At the distal end of the ulna, its knoblike
laterally with a notch of the radius (ulnar notch) and with a
disc of F brocartilage inferiorly (F g. 7.44). This disc, in turn,
joins a wrist bone (triquetrum). A medial
the distal end of the ulna provides attachments for ligaments
of the wrist.
The hand is made up of the wrist, palm, and F ngers. The skel-
eton of the wrist consists of eight small
bound in two rows of four bones each. The resulting compact
mass is called a
pus). The carpus is rounded on
its proximal surface, where it articulates with the radius and
with the F brocartilaginous disc on the ulnar side. The carpus
is concave anteriorly, forming a canal through which tendons
and nerves extend to the palm. Its distal surface articulates
with the metacarpal bones.
names the individual
bones of the carpus.
one in line with each F
form the framework of the palm or
pus) of the hand. These bones are cylindrical, with
rounded distal ends that form the knuckles of a clenched
wrenchlike opening, the
that articulates with the trochlea of the humerus. A pro-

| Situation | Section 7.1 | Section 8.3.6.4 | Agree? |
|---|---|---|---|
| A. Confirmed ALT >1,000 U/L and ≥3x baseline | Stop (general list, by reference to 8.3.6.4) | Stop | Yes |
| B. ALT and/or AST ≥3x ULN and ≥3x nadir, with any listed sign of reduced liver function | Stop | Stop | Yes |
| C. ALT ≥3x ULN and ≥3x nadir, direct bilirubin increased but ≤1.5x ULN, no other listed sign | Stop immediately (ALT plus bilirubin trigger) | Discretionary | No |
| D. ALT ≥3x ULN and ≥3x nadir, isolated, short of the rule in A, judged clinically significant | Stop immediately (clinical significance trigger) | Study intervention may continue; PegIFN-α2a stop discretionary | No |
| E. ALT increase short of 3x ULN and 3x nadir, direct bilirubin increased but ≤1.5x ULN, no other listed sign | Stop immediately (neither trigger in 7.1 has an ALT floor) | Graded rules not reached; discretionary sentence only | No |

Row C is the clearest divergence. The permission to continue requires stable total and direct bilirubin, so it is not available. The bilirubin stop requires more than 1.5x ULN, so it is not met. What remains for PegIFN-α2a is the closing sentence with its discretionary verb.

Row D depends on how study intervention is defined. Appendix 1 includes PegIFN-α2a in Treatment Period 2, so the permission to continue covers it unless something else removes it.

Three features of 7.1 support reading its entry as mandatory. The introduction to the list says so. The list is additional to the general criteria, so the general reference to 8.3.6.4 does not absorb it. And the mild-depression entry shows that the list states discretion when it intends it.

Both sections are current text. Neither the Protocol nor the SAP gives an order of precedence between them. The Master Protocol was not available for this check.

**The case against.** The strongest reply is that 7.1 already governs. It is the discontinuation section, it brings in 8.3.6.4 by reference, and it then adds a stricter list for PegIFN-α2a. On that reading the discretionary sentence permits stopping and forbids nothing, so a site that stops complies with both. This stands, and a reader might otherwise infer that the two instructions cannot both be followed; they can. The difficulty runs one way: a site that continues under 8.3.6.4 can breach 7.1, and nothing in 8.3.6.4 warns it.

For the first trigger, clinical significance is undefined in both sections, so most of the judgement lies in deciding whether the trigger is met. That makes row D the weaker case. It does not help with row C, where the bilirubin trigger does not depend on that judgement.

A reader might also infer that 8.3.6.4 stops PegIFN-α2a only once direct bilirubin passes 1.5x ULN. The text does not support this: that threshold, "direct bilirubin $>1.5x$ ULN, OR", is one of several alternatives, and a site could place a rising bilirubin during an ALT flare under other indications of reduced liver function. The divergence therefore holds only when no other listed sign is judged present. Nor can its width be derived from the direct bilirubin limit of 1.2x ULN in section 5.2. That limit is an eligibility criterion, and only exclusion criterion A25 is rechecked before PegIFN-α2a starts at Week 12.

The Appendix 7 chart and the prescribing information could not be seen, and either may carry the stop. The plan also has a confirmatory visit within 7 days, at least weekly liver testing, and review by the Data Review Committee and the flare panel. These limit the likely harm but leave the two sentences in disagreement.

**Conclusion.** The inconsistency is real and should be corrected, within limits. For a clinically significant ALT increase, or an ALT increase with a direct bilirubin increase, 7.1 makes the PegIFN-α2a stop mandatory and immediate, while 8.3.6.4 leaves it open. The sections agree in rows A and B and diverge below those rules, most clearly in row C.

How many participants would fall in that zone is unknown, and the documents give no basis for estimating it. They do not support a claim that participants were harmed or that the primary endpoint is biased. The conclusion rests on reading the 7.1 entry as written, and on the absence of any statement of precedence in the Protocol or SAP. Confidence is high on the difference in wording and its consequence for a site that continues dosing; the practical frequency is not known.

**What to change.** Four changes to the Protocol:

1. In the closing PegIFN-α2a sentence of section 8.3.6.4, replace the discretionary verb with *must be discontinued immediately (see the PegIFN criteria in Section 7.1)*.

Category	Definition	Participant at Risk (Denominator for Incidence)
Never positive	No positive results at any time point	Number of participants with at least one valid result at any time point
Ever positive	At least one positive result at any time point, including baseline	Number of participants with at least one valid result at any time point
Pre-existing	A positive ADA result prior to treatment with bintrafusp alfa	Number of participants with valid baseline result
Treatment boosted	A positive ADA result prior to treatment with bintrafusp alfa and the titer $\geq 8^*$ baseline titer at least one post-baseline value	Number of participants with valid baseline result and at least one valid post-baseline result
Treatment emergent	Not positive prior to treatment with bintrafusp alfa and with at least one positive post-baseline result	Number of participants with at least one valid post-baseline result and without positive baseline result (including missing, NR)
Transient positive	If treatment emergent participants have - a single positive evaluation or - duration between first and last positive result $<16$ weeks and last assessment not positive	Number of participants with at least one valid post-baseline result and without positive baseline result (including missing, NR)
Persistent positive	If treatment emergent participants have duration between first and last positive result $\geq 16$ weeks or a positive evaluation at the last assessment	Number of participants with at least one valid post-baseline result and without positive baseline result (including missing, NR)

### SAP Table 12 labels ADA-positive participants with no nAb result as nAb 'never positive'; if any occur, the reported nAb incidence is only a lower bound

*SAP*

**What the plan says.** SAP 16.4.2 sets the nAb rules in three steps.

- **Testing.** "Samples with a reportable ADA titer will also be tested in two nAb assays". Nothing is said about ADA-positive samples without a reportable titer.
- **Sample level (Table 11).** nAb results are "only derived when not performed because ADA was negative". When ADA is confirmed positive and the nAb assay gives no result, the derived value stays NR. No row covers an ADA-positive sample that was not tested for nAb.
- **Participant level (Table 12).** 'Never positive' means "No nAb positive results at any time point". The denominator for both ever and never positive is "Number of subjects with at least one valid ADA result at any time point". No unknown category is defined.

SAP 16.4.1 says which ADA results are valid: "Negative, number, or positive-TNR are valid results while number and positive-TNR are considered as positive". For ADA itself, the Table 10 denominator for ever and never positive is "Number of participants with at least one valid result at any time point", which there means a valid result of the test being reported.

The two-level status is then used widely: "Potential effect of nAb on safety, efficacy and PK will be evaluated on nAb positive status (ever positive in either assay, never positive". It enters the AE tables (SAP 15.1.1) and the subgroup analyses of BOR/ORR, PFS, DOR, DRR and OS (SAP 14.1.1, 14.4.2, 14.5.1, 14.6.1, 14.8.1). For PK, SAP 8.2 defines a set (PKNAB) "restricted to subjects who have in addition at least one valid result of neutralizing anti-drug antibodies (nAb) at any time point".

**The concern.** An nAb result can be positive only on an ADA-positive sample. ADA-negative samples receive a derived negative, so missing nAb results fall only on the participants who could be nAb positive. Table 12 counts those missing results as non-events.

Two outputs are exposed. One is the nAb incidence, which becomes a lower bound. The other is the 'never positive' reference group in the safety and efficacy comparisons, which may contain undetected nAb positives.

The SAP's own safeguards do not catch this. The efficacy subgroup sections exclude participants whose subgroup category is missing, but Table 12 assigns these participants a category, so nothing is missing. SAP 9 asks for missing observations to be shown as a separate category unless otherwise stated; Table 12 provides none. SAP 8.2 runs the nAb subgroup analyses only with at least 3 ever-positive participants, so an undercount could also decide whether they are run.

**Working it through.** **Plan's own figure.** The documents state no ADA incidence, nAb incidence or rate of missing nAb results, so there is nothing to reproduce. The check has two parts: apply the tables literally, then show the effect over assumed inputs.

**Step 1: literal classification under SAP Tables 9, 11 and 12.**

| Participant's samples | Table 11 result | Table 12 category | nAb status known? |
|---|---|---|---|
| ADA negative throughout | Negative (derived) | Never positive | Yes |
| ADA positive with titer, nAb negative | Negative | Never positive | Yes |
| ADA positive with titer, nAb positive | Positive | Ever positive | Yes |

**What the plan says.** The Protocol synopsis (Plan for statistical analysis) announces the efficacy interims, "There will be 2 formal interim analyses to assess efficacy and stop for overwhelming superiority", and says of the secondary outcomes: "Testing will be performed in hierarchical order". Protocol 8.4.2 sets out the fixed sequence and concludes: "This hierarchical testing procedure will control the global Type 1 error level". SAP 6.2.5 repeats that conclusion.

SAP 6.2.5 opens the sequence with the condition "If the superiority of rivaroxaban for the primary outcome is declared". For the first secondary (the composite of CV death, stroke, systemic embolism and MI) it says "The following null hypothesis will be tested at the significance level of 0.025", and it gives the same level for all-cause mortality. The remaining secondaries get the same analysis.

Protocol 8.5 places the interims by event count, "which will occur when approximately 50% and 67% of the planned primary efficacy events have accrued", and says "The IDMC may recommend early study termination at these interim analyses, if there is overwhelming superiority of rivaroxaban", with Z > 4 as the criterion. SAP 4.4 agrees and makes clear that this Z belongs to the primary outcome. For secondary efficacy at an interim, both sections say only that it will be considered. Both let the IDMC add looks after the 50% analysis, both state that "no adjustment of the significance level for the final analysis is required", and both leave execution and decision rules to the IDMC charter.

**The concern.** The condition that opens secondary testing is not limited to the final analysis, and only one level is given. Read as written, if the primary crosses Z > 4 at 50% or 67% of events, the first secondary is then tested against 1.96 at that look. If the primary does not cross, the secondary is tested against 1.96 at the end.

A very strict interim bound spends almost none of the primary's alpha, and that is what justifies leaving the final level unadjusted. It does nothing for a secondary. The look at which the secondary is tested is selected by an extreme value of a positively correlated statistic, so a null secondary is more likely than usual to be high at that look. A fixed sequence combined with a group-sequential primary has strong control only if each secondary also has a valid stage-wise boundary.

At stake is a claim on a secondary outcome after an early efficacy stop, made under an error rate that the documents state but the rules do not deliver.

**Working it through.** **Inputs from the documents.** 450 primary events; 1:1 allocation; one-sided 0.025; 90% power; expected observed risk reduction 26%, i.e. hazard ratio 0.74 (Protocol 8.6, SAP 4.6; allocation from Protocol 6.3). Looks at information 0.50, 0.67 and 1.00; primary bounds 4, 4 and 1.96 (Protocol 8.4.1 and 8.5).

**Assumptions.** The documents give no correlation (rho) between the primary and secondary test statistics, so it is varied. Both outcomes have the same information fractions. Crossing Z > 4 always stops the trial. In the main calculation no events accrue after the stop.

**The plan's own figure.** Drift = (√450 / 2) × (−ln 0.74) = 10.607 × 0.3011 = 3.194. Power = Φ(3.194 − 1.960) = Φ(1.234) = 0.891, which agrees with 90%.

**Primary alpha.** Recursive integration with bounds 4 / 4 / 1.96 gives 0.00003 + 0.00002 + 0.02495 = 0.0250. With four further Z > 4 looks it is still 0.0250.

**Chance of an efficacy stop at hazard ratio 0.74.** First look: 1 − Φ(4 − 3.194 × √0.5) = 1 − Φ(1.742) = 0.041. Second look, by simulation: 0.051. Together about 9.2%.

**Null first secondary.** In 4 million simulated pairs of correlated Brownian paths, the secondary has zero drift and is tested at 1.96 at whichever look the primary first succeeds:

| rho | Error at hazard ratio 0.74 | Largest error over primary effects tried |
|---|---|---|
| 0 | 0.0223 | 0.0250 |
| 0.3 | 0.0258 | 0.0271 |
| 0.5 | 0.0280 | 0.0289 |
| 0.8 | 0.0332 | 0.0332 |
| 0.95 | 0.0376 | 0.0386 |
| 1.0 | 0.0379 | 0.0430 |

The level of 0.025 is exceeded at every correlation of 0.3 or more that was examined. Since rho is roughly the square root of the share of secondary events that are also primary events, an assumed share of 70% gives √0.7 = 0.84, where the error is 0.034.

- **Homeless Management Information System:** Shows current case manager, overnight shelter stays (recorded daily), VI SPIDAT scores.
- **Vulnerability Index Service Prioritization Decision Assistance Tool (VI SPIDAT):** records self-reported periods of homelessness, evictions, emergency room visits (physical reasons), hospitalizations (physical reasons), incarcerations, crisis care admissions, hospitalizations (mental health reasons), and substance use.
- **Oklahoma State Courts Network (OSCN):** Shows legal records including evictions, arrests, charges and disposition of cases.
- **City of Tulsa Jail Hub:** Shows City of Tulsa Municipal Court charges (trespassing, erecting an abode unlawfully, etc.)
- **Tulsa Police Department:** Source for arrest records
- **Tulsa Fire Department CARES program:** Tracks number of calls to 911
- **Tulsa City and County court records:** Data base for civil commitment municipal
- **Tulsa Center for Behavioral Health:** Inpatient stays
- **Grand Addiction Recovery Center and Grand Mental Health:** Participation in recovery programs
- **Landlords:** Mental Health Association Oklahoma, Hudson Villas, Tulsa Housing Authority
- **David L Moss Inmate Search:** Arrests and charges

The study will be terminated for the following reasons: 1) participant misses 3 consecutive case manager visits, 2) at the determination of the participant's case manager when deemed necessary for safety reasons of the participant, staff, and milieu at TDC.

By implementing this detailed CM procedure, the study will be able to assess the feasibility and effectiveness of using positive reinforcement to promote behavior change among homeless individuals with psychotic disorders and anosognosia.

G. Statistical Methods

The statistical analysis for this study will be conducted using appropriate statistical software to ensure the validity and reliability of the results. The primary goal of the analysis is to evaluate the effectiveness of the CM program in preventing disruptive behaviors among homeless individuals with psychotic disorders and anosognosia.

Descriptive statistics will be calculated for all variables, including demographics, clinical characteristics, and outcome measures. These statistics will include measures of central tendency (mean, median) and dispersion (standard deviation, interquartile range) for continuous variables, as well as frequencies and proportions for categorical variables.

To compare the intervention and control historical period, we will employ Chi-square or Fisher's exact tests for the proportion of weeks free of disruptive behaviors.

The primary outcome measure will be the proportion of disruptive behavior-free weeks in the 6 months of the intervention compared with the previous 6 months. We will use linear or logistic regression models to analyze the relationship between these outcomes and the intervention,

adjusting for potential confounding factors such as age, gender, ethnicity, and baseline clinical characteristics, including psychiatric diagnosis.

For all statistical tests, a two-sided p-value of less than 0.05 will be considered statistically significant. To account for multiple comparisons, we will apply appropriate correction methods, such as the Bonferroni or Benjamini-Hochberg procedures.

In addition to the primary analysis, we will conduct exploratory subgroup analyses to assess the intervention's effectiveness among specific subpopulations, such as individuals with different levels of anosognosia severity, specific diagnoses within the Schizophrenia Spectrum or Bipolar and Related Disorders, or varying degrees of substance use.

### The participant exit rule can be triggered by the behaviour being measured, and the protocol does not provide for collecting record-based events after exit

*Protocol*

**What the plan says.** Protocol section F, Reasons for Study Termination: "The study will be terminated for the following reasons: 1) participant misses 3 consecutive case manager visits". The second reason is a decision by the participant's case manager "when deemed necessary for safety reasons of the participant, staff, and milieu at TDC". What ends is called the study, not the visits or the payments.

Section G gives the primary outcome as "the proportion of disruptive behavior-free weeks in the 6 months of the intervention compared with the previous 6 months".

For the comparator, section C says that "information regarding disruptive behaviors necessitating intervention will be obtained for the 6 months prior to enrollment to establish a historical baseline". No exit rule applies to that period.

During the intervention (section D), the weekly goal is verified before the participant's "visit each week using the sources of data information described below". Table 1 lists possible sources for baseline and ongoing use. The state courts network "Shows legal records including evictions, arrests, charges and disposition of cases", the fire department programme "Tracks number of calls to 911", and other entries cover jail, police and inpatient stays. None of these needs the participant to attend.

cess lies on either side of this notch. The
located above the trochlear notch, provides an attachment
for the muscle (triceps brachii) that straightens the upper
limb at the elbow. During this movement, the olecranon pro-
cess of the ulna F ts into the olecranon fossa of the humerus.
just below the trochlear
ts into the coronoid fossa of the humerus when the
Right humerus. (
) Anterior surface. (
) Posterior surface.
Many a thirtyish parent of a young little leaguer or softball player
becomes tempted to join in. But if he or she has not pitched in many
years, sudden activity may break the forearm. Forearm pain while
pitching is a signal that a fracture could happen. Medical specialists
advise returning to the pitching mound gradually. Start with twenty
pitches, five days a week, for two to three months before regular
games begin. By the season’s start, 120 pitches per daily practice ses-
sion should be painless.